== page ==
The stock market volatility caused by the COVID-19 pandemic is likely causing investors to consider "selling in May and staying away" until the crisis ends. The U.S. certainly seems to be in a tough spot right now, with high unemployment rates, delayed stimulus payments, virus misinformation, insufficient testing and containment measures, and political gridlock.
It might be prudent for some investors to consider cashing out profits on their more resilient stock positions or trimming positions on battered ones. But it's also a good idea to consider diversifying into international markets, which have stocks that are faring better than those in the U.S.
Today I'll highlight three resilient international stocks investors should consider buying in the dreaded month of May.
Beijing-based Lenovo (OTC:LNVGY) is the world's largest PC maker. It controlled 23.9% of the global market in the first quarter of 2020, according to Canalys, while its rival HP (NYSE:HPQ) claimed a 21.8% share.
The COVID-19 crisis has significantly boosted demand for PCs as more people work and study from home, but Lenovo, HP, and other top PC makers are still struggling to meet that demand due to supply chain disruptions and an ongoing CPU shortage at Intel.
However, that balance should return as Intel resolves its issues, PC makers buy more chips from its rival AMD, and supply chains come back online. Unlike HP, which is hamstrung by a fading printing business, Lenovo generates most of its revenue from PCs, data center servers, and mobile devices. Rising revenue at Lenovo's PC and data center businesses offset a slowdown at its smaller mobile business last quarter, and boosted its revenue and net profit by 0.5% and 11% year-over-year, respectively.
Lenovo has grown its revenue annually for 10 straight quarters, and the stock's semi-annual dividend yield -- which is set every year based on its profits -- has hovered between 5%-7% over the past year. That high yield and a low P/E of 9 could set a floor under Lenovo's stock, and make it a more appealing investment than HP.
Chinese tech giant Tencent (OTC:TCEHY) has remained resilient throughout the COVID-19 crisis. Last quarter, its revenue and adjusted profit rose 25% and 29% year-over-year, respectively, as its core gaming, advertising, and fintech and business services (including cloud services and digital payments) units all generated double-digit growth.
The quarter ended before China implemented aggressive lockdown measures in February, but Tencent's gaming, media streaming, cloud, and digital payments businesses likely benefited from stay-at-home directives. The crisis also cemented China's dependence on Tencent's WeChat, the top mobile messaging platform, which serves 1.16 billion monthly active users with over 300 million integrated Mini Programs.
Tencent's ad business, which generated 19% of its revenue last quarter, will inevitably face fierce headwinds, but the strength of its stay-at-home businesses should offset that slowdown. Tencent also recently took over Huya (NYSE:HUYA), the largest video game streaming platform in China, to bolster its gaming and video streaming ecosystem and attract more Gen Z users.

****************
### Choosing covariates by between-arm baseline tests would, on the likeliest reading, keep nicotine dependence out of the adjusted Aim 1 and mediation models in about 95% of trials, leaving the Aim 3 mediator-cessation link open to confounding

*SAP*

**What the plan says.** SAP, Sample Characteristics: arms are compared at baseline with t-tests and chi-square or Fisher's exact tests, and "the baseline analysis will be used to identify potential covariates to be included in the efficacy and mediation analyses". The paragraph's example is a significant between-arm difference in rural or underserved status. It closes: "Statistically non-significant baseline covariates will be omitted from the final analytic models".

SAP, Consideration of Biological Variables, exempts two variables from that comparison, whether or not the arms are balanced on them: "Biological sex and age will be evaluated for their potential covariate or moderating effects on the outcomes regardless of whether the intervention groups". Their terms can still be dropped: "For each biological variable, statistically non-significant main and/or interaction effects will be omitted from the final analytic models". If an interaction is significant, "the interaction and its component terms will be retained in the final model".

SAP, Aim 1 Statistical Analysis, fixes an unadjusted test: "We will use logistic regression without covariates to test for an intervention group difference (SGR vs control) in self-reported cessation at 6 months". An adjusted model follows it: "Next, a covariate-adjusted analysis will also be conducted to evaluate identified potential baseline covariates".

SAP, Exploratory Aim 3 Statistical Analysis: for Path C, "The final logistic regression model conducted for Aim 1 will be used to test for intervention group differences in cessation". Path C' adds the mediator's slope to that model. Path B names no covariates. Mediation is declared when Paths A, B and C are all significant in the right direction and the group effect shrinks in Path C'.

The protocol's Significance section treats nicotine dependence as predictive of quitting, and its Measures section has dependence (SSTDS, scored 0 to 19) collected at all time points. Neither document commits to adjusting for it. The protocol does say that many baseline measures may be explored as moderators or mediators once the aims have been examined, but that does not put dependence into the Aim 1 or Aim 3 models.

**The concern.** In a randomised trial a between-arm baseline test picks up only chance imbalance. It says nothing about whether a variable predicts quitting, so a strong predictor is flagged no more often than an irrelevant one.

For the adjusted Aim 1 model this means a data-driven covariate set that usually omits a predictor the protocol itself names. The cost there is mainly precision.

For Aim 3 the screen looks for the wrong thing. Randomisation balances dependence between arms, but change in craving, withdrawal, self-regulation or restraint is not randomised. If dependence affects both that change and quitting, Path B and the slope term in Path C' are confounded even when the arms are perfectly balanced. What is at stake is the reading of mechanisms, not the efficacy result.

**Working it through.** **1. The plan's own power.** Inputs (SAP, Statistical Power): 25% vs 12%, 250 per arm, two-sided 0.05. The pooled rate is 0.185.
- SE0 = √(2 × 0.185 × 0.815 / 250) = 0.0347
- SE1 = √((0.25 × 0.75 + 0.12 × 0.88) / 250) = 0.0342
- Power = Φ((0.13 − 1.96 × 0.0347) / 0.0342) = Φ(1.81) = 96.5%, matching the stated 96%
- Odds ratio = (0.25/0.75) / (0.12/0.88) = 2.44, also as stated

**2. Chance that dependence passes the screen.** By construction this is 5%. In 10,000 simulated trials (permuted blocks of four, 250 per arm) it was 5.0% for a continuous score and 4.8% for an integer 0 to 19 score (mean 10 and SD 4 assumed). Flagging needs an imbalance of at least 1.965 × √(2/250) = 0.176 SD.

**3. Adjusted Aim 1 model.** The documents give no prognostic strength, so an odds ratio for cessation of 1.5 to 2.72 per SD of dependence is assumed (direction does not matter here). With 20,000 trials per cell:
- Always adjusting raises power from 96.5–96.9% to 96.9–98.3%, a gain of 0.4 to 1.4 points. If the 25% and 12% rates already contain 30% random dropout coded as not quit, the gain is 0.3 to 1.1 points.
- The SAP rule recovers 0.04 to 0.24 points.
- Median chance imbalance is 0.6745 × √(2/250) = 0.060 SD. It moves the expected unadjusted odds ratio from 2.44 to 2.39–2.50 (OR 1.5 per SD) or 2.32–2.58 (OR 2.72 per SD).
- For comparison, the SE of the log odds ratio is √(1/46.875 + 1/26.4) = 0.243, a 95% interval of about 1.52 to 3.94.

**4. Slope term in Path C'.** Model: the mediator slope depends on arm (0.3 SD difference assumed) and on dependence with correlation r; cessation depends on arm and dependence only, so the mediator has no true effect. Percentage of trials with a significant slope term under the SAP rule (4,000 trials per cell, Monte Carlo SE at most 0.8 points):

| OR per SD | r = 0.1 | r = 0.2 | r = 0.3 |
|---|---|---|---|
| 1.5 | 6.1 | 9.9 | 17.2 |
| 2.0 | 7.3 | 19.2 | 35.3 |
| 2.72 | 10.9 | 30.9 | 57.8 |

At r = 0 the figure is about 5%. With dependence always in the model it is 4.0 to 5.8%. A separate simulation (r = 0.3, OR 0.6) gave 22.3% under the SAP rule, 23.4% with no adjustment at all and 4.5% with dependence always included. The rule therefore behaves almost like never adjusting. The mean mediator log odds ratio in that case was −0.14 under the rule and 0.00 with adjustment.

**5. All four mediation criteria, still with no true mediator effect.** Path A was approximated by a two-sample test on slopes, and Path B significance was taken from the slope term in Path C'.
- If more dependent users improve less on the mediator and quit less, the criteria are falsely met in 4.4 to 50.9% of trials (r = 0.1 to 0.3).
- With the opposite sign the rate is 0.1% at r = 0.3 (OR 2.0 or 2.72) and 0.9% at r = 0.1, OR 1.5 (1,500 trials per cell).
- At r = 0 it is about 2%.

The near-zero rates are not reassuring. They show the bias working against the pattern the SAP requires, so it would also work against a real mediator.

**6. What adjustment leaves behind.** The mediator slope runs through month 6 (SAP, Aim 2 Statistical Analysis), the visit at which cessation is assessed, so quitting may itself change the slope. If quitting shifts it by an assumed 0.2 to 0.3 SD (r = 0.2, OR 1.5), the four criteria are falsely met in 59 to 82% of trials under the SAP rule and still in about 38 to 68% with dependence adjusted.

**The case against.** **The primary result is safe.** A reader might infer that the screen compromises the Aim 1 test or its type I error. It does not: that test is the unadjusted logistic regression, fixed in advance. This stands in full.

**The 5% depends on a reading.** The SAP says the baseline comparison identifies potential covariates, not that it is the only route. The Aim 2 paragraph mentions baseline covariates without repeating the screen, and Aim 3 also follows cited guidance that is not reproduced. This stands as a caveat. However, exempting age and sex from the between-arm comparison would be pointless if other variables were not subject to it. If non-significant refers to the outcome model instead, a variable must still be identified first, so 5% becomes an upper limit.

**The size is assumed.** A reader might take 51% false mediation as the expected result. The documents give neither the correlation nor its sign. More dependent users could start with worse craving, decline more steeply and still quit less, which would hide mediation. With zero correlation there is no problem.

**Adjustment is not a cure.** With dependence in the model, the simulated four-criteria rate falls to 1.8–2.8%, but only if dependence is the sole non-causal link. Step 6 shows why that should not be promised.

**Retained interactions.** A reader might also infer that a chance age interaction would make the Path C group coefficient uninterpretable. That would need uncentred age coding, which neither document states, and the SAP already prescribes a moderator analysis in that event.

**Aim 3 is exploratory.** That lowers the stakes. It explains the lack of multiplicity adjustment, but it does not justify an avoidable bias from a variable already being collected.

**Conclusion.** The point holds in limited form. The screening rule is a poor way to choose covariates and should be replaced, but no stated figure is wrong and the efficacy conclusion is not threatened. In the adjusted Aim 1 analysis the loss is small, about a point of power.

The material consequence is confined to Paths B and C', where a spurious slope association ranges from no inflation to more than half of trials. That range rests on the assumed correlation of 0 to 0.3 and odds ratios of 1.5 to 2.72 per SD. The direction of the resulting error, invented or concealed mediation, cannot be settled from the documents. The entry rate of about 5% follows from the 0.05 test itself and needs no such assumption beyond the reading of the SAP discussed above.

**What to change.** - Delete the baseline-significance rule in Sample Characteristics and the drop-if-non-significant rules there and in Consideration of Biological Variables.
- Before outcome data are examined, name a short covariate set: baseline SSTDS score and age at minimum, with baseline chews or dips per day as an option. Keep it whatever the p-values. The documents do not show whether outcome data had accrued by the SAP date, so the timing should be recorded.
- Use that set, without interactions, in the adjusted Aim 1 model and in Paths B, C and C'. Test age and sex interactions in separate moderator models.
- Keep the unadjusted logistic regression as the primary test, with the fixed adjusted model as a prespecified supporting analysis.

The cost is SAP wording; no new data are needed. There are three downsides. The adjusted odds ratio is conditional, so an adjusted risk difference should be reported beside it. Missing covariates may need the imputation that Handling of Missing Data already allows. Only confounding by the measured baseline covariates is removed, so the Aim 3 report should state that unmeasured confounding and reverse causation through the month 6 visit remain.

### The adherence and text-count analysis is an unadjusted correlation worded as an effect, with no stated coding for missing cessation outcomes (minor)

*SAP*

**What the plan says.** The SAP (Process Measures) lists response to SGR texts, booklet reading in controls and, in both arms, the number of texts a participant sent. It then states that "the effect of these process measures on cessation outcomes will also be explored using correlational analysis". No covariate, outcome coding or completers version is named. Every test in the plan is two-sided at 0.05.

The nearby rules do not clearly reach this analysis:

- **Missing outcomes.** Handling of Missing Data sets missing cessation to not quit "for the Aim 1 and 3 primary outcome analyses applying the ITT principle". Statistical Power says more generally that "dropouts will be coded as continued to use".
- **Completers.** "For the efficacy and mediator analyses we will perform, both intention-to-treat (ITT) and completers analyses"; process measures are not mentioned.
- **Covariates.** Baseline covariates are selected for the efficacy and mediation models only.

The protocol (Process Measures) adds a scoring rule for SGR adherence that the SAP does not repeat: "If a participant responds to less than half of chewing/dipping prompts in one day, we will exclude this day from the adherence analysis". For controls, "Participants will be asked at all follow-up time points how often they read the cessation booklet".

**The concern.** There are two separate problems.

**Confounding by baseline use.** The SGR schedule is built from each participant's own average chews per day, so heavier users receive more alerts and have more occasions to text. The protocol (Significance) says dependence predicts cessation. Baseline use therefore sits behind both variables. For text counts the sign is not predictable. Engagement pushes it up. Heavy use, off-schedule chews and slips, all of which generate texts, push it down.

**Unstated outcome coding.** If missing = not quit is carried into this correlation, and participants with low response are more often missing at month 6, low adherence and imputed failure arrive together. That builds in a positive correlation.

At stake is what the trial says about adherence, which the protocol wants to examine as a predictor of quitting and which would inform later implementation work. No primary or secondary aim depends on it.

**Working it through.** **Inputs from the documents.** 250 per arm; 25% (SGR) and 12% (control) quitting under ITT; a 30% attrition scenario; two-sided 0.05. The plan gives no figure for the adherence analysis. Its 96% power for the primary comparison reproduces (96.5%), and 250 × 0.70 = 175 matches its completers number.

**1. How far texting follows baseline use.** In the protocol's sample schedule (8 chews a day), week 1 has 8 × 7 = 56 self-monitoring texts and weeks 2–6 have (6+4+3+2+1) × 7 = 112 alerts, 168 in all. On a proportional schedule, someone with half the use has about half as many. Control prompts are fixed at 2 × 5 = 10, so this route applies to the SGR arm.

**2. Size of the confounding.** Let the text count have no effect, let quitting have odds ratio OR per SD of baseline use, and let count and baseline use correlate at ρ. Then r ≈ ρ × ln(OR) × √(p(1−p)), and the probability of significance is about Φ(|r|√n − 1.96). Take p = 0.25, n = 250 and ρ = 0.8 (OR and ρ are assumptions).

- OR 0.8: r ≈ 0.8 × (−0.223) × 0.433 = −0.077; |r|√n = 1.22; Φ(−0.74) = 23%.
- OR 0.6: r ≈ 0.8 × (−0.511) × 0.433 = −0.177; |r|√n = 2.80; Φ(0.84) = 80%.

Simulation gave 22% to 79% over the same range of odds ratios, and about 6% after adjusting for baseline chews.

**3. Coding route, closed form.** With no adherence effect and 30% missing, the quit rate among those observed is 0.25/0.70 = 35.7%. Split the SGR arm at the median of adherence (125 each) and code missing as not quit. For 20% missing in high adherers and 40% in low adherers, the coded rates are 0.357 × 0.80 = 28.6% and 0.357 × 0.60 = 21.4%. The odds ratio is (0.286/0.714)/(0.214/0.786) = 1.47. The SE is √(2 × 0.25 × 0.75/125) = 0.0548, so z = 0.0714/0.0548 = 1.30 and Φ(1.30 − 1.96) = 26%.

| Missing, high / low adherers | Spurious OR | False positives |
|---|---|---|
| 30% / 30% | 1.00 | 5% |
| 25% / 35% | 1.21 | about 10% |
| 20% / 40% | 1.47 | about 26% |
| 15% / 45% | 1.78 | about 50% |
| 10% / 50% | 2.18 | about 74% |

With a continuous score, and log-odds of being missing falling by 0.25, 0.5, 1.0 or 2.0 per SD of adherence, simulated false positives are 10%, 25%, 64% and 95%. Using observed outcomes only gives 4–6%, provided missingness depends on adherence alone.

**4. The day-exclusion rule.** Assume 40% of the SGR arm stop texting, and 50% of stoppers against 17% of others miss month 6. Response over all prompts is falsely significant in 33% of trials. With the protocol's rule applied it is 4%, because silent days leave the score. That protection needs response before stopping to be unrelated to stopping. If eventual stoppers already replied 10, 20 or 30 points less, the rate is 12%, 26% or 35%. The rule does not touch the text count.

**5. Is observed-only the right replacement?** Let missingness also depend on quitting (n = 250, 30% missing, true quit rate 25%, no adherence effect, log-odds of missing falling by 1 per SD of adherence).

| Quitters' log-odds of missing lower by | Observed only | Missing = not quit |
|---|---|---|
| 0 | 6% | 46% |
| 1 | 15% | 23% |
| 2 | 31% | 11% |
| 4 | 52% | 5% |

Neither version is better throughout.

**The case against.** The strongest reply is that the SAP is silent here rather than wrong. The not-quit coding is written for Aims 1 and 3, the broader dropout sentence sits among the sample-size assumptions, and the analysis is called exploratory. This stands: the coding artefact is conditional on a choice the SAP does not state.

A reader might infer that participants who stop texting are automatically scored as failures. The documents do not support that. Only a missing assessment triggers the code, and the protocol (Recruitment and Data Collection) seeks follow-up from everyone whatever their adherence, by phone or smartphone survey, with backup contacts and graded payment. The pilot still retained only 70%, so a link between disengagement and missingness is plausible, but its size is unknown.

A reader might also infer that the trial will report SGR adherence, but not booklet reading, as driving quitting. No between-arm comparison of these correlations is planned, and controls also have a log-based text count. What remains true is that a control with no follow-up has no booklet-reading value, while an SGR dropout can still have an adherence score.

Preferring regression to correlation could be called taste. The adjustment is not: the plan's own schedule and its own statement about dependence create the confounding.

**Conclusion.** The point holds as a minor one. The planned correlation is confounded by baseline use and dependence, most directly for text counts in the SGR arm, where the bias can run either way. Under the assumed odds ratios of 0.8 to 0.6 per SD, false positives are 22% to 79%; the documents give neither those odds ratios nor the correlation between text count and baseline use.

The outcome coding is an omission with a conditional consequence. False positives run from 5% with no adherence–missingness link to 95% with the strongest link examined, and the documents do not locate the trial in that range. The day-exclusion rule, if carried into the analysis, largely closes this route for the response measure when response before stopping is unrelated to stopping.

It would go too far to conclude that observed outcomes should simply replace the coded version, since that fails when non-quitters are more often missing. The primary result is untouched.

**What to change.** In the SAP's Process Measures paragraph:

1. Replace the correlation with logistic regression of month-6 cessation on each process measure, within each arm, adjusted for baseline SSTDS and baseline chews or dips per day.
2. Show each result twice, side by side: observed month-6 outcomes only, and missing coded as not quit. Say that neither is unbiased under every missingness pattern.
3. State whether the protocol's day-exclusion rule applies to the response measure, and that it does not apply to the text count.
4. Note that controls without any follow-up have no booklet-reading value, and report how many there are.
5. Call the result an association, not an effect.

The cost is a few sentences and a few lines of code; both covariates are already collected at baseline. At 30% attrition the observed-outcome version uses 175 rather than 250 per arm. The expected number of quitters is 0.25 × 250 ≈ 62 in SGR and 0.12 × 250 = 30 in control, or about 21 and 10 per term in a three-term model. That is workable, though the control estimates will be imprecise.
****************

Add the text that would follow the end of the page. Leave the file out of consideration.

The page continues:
Analysts still expect Tencent's revenue and earnings to rise 21% and 15%, respectively, this year. The stock isn't cheap at over 30 times forward earnings, but that premium is arguably justified by its diverse portfolio, wide moat, and entrenched positions across multiple high-growth markets.
Paris-based LVMH (OTC:LVMUY), the world's top luxury goods company, might seem like a risky investment as the pandemic curbs consumer spending. However, we should remember that the company -- which owns 75 iconic brands, including Louis Vuitton, Dior, Fendi, Bvlgari, Hennessy, and Sephora -- has easily bounced back from previous market meltdowns.
Throughout the Great Recession, LVMH's revenue rose 7% in 2008, declined 4% in 2009, and rebounded 13% in 2010. Its stock price subsequently rose 240% over the past 10 years. The reason is simple: LVMH's affluent customers, who aren't living paycheck to paycheck, generally keep buying luxury goods throughout economic downturns.
LVMH's portfolio is also so well-diversified that it can usually offset the weakness of one business segment with the strength of others. Its organic sales tumbled 17% annually in the first quarter as the pandemic shut down most of its stores, but it noted its brands maintained "good resilience" and would "emerge even stronger" after the crisis ends.
Unlike other struggling retailers, LVMH isn't starved for cash or credit. It's already seeing purchases accelerate again in China as more stores reopen, and leveraging its online stores to pick up the slack in other markets.
LVMH pays a forward yield of 1.4%, and the stock isn't cheap at 30 times forward earnings. However, this luxury leader could rebound much faster than other retailers -- and investors are willing to pay a premium for a seat at the table.